(c) injecting an unstable radioactive isotope in the steam injection well, said isotope being of a type which naturally hydrolyzes from a vapor phase into a liquid phase at a known rate, so that at a given time after said isotope injection, the relative proportions of said vapor phase and said liquid phase can be determined, said isotope selected from the groups alkyl halides and elemental iodine in various carrier fluids;
(d) measuring the transit time of said vapor phase isotope and said liquid phase isotope to pass between said first and said second gamma ray detectors;
(e) moving said logging tool to a second location in said well;
(f) repeating steps (c) and (d); and
(g) calculating by use of said transit time, an amount of fluid entering a formation between said first location and said second location.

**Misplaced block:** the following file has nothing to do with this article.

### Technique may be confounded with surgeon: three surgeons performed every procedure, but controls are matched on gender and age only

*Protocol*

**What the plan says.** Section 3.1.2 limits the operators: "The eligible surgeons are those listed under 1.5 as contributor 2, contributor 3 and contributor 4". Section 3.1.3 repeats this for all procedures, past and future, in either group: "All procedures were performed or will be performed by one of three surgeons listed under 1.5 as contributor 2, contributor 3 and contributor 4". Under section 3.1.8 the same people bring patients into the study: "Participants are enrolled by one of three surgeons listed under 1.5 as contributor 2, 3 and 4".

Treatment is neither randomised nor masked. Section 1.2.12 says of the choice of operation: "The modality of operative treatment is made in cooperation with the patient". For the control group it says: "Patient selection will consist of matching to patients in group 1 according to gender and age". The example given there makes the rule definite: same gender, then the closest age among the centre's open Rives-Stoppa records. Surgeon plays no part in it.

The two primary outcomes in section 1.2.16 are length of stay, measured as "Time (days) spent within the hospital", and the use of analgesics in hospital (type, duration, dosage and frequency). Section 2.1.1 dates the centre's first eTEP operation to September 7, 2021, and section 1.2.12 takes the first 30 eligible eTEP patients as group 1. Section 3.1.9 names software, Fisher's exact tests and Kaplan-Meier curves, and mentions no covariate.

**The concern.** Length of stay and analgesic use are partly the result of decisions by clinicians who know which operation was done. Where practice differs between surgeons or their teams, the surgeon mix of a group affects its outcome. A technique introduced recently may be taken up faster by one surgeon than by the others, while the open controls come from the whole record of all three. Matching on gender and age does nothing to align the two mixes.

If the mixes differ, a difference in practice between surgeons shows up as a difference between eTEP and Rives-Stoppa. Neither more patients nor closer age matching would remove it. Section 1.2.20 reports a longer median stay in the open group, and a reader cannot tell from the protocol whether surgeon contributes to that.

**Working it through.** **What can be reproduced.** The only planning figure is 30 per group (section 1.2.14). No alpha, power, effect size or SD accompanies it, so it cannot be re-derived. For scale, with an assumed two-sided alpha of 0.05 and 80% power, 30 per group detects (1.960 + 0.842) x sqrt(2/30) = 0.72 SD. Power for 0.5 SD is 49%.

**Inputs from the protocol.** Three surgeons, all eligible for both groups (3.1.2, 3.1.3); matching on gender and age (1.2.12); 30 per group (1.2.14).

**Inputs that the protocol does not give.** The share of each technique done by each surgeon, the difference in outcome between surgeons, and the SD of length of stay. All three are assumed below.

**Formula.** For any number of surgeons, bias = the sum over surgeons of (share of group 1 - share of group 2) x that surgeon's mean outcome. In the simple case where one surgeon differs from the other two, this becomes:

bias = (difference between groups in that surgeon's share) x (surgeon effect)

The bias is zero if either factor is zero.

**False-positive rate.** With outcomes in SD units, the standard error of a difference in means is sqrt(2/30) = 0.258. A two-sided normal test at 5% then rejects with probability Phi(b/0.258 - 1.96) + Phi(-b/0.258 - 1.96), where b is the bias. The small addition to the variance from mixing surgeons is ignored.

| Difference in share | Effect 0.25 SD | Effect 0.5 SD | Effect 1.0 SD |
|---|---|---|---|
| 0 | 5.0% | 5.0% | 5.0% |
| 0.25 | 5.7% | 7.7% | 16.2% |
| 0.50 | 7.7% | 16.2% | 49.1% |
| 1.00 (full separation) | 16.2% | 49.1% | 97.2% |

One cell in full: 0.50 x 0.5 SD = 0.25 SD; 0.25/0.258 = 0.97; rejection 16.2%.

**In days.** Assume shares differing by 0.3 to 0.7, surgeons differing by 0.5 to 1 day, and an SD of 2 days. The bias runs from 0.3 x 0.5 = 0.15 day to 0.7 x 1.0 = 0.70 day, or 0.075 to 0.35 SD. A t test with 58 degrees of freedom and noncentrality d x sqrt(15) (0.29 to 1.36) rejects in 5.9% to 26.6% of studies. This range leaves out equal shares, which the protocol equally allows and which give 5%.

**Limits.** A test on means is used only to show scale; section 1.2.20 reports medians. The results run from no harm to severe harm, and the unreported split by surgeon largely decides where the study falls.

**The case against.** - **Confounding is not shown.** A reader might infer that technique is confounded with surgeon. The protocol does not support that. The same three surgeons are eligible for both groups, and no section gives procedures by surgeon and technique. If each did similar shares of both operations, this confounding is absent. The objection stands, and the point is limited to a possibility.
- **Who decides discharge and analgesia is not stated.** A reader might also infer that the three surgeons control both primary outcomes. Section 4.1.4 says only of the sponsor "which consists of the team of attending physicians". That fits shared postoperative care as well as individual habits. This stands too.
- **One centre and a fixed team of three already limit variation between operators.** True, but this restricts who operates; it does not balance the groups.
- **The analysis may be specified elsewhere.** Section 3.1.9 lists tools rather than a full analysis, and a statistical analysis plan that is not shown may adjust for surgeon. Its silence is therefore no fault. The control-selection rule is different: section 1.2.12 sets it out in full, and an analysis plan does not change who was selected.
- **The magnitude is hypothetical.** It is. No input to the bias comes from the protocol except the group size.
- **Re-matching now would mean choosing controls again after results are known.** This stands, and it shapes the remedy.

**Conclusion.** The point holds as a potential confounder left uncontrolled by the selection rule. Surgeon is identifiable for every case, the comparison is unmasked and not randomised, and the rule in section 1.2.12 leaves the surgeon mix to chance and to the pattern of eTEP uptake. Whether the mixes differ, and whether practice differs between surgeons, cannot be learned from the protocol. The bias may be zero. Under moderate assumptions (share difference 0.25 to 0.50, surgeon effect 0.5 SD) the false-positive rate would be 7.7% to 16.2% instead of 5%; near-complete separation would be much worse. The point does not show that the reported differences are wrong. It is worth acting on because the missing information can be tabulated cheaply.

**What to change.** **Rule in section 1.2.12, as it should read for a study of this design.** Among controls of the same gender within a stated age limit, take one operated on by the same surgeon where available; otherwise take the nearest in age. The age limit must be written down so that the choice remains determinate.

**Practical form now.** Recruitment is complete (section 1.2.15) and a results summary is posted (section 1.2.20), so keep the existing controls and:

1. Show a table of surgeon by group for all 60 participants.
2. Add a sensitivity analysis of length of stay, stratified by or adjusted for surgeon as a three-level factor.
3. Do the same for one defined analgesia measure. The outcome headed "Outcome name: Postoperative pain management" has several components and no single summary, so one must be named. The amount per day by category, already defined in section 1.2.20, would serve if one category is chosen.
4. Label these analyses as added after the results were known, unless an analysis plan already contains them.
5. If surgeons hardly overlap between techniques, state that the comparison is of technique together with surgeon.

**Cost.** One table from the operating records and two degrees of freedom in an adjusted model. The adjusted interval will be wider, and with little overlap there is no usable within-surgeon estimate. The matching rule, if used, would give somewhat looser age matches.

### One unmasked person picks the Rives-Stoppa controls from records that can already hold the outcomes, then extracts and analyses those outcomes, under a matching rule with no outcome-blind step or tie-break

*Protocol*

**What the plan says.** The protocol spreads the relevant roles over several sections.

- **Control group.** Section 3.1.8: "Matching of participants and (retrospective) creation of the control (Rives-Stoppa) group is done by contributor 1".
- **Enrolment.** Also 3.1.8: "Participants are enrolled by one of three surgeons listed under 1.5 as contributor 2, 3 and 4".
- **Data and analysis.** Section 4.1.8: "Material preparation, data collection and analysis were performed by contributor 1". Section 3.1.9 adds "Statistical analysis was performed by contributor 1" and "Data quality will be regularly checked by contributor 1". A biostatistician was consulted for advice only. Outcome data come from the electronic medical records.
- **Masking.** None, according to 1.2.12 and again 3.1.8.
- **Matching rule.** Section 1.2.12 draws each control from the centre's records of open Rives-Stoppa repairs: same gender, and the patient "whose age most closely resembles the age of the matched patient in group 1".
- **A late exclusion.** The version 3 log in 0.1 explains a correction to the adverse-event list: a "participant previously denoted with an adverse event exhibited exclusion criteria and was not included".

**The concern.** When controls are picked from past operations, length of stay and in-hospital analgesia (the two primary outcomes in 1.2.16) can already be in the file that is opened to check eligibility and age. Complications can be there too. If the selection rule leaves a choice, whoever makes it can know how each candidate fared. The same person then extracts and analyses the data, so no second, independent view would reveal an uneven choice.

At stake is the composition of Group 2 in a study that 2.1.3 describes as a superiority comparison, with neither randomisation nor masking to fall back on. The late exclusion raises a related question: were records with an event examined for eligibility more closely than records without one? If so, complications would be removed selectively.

4. A method of determining relative liquid and vapor steam injection profiles in a steam injection well having an annulus and a perforated zone above a tubing tail comprising the steps of:
(a) inserting a well logging tool into said injection well at a first location, said logging tool further comprising dual gamma ray detectors separated by a specified distance, said first location being below said perforated zone and above said tubing tail;
(b) injecting an unstable radioactive isotope into said steam injection well, said isotope being of a type which naturally hydrolyzes from a vapor phase into a liquid at a known rate, so that at a given time after said isotope injection, the relative proportions of said vapor phase and said liquid phase can be determined;
(c) measuring the transit time of said vapor phase isotope and said liquid phase isotope to pass between said first and said second gamma ray detectors;
(d) moving said logging tool to a second location in said well;
(e) repeating steps (b), (c), and (e); and